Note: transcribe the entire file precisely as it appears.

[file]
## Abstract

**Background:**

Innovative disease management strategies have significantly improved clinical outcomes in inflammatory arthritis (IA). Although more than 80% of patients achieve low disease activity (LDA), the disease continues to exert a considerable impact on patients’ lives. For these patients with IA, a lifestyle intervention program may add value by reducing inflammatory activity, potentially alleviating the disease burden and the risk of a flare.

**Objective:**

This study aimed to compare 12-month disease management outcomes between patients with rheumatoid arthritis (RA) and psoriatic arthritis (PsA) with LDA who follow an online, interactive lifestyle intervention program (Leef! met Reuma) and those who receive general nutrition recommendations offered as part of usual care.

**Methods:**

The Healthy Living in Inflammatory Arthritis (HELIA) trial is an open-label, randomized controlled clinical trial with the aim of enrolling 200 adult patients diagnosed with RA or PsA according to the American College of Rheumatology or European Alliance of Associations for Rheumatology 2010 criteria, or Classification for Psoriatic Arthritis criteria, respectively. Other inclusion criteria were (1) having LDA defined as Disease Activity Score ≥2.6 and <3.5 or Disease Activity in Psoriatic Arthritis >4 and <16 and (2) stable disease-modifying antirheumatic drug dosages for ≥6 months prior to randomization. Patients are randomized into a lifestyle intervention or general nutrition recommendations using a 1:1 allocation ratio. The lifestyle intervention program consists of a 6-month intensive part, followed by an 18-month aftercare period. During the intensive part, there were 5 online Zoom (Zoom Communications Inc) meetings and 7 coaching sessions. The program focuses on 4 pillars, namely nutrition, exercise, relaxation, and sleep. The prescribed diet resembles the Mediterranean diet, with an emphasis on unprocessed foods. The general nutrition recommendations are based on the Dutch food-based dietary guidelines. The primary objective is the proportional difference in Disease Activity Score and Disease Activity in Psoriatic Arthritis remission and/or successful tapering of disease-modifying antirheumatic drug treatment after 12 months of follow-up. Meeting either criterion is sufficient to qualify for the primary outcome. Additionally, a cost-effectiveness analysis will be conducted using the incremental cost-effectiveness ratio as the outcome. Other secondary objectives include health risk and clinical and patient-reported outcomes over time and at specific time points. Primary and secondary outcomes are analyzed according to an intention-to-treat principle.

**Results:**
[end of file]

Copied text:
## Abstract

**Background:**

Innovative disease management strategies have significantly improved clinical outcomes in inflammatory arthritis (IA). Although more than 80% of patients achieve low disease activity (LDA), the disease continues to exert a considerable impact on patients’ lives. For these patients with IA, a lifestyle intervention program may add value by reducing inflammatory activity, potentially alleviating the disease burden and the risk of a flare.

**Objective:**

This study aimed to compare 12-month disease management outcomes between patients with rheumatoid arthritis (RA) and psoriatic arthritis (PsA) with LDA who follow an online, interactive lifestyle intervention program (Leef! met Reuma) and those who receive general nutrition recommendations offered as part of usual care.

**Methods:**

The Healthy Living in Inflammatory Arthritis (HELIA) trial is an open-label, randomized controlled clinical trial with the aim of enrolling 200 adult patients diagnosed with RA or PsA according to the American College of Rheumatology or European Alliance of Associations for Rheumatology 2010 criteria, or Classification for Psoriatic Arthritis criteria, respectively. Other inclusion criteria were (1) having LDA defined as Disease Activity Score ≥2.6 and <3.5 or Disease Activity in Psoriatic Arthritis >4 and <16 and (2) stable disease-modifying antirheumatic drug dosages for ≥6 months prior to randomization. Patients are randomized into a lifestyle intervention or general nutrition recommendations using a 1:1 allocation ratio. The lifestyle intervention program consists of a 6-month intensive part, followed by an 18-month aftercare period. During the intensive part, there were 5 online Zoom (Zoom Communications Inc) meetings and 7 coaching sessions. The program focuses on 4 pillars, namely nutrition, exercise, relaxation, and sleep. The prescribed diet resembles the Mediterranean diet, with an emphasis on unprocessed foods. The general nutrition recommendations are based on the Dutch food-based dietary guidelines. The primary objective is the proportional difference in Disease Activity Score and Disease Activity in Psoriatic Arthritis remission and/or successful tapering of disease-modifying antirheumatic drug treatment after 12 months of follow-up. Meeting either criterion is sufficient to qualify for the primary outcome. Additionally, a cost-effectiveness analysis will be conducted using the incremental cost-effectiveness ratio as the outcome. Other secondary objectives include health risk and clinical and patient-reported outcomes over time and at specific time points. Primary and secondary outcomes are analyzed according to an intention-to-treat principle.

**Results:**